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High need toddler - what to tell new nanny?

(117 Posts)
Welovegrapes Thu 07-Mar-13 18:13:49

Our lovely new nanny is starting in a fortnight. She is highly experienced (over 18 years nannying) and a mother herself and seems very caring and thoughtful.

I have had a previous bad experience with my son (now 20 months) not bonding properly with a very pt nanny, so am quite nervous about her starting.

I love him to bits, of course, so don't want to sound like I am criticising him, but I think others would describe him as more demanding than the average child. He was a Velcro baby and bf round the clock. Still cries a lot, wants to be picked up often, has to co sleep or he doesn't go down for either naps or at night, finds toddler groups very overwhelming. He is great in the groups we go to often, but if nanny takes him to a new one based on past experience he could easily cry unconsolably for the first ten minutes.

IME settling in will go best if I am there the first few times and start by leaving them alone for short periods of time - building up over the first 2 weeks. He has had acute separation anxiety, but is getting better.

I don't know how much of the above to share with new nanny. If I fell her what I've written here will she think I am patronising her / am a pfb nightmare?

She wants to have him alone for an hour on the first day, but from previous experience I think this won't work. DM says I should be firm and just explain why I don't think he will be happy.

Any advice would be very much appreciated.

nannynick Thu 07-Mar-13 18:58:06

Tell her all of what you wrote here. On first day see how things go and dissappear upstairs for a while to leave them to it but still be on hand if he really really needs you.

Nanny will have to have him on his own at some point, may as well be on day 1, then build up from there.

OutragedFromLeeds Thu 07-Mar-13 19:10:42

Tbh you should have told her this/she should have asked about it at the interview.

You definitely need to tell her as much about him and his likes/dislikes, phobias, behaviour etc as possible.

I wouldn't decide now about how long you'll leave him on the first day. If you go into it with the mindset 'I can't leave him' or 'He won't like me leaving him' he'll pick up on it and be more anxious. Just see how it goes. Stay with him until he is engaged doing something with the nanny and then slip out, stay out until he notices, come back, wait until he is engaged with the nanny, slip out again, see if the nanny can distract/comfort him when he notices, go back if he's upset. If it ends up being an hour with you in another room, then great. If not then don't worry.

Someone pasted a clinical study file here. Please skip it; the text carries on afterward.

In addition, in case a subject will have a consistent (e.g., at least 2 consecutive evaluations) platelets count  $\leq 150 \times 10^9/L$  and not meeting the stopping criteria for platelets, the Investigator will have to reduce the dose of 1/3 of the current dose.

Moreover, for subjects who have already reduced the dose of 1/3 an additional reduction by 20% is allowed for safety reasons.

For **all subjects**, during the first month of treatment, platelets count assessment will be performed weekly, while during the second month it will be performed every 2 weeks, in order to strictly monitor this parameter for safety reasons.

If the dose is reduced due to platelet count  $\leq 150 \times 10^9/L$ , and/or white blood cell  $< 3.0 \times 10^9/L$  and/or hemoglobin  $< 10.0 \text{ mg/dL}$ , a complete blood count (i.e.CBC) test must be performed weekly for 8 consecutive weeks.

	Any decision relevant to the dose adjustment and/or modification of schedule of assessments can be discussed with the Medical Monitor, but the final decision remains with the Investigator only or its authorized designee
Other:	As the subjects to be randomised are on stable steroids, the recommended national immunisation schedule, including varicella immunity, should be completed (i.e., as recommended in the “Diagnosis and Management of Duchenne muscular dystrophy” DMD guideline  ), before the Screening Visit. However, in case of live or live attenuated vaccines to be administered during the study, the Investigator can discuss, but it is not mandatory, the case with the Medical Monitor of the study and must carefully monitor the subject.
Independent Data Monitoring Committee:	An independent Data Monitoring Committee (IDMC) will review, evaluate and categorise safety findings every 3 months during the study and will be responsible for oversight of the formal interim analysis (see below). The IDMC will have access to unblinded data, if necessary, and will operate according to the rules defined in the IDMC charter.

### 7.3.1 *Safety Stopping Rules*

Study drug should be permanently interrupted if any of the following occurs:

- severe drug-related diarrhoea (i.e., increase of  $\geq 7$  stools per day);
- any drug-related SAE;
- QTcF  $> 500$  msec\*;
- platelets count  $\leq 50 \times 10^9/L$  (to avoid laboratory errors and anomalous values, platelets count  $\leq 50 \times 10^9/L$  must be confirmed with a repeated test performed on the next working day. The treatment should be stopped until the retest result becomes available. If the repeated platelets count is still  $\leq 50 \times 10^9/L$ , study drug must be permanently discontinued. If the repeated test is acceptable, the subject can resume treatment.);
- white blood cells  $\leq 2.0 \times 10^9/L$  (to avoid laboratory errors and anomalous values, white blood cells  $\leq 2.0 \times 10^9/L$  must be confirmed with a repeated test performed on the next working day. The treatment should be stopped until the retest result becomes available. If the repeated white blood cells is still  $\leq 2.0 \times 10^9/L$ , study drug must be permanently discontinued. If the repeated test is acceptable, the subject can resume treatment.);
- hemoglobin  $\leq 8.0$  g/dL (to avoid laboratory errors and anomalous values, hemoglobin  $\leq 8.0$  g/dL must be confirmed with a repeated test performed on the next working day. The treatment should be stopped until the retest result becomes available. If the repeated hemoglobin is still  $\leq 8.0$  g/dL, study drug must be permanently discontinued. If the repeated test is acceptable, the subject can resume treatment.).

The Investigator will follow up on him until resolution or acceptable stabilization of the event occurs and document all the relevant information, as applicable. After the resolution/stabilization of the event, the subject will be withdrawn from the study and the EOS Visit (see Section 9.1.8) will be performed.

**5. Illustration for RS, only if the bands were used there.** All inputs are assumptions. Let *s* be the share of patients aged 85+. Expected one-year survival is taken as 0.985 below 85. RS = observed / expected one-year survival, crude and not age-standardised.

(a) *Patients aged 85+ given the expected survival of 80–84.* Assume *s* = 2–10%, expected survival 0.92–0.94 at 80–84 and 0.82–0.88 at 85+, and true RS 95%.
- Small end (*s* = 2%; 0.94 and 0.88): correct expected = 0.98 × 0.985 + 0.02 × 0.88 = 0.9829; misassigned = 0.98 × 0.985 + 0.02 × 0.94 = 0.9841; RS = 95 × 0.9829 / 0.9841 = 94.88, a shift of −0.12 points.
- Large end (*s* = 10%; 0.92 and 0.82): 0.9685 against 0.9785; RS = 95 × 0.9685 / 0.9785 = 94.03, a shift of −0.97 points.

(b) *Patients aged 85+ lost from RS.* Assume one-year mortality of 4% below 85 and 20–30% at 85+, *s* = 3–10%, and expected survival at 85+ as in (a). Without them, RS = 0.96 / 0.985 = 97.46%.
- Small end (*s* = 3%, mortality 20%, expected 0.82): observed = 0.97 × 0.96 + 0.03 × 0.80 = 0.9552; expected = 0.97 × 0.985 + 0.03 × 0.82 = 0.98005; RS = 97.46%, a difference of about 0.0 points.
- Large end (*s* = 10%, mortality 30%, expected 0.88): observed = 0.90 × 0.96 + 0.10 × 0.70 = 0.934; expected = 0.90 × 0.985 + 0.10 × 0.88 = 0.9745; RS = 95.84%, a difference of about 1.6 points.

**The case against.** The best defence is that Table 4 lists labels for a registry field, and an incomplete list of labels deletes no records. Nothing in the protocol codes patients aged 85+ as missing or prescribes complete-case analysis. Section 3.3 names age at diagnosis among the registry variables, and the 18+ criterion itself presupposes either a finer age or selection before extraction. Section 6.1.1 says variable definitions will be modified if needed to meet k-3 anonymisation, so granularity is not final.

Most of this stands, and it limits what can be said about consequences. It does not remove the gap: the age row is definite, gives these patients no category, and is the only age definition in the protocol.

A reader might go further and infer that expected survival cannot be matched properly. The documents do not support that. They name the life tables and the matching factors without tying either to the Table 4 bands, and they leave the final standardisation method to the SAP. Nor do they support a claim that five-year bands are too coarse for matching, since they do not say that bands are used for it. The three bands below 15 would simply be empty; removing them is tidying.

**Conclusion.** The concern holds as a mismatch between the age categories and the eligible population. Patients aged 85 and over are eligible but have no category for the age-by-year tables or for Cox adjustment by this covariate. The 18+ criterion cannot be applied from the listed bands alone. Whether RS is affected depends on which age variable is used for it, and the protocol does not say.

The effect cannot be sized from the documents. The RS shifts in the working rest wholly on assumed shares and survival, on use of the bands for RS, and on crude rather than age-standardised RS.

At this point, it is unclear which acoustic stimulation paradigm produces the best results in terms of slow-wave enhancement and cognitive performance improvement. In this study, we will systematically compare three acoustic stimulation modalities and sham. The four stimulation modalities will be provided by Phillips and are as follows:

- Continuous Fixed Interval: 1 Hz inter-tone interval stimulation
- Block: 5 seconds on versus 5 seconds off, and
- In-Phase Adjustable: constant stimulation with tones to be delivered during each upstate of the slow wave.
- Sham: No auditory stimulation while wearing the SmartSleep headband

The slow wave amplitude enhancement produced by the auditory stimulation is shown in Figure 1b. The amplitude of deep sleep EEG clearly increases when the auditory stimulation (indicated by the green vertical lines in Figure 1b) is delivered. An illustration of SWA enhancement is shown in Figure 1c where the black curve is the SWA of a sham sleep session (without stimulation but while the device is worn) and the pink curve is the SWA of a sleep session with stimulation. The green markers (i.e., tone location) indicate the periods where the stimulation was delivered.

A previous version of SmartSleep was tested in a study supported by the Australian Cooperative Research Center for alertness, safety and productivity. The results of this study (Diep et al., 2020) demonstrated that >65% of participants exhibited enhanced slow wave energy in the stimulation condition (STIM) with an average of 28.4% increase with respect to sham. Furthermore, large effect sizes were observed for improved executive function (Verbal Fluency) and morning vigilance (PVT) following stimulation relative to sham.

A velcro baby with acute seperation anxiety is never going to be happy being left at first tbh. I think if you're trying to get to the point where you can leave him without any tears/upset you might be waiting a long time. Think about the 4/5/6 year olds being torn from their parents by teachers on the first day of school....some kids are just like that always.

bumblingbovine Thu 07-Mar-13 19:31:28

listen to your instincts

Ds was a very similar toddler and child and over the years I would always cave to the child care people I used (childminder, nurseries etc) who always talked the talk about having a "settling in period" but really meant,leave for an hour then longer each time and have him being left for the whole time within a week. I always felt they thought I was being PFB as well if I suggested staying around longer so to my shame now I gave in to their "more experienced view"

The problem was that in each of these settings (one childminder and one nursery between the ages of 11 months and 4 years old) he would have regular periods of crying when left there and although he seemed to calm down very quickly after I left, we never really had a full week in which he never cried on being left which was very difficult to deal with over the 2-3 years this went on.

When he was just 4, we had moved and I started him at a new nursery. As I wasn't working at the beginning I was determined not to have him keep periods of crying when he was left there. So I having stayed for 2-3 hours with him each day for a week, and we always left together. I stayed around but tried to move further and further away from him throughout the week. By the second week he was happy to play without me as long as he could see me and at the end of the second week I was spending spent short period in the nursery where he couldn't see me as he was happily playing but I always came back as soon as he stared crying for me.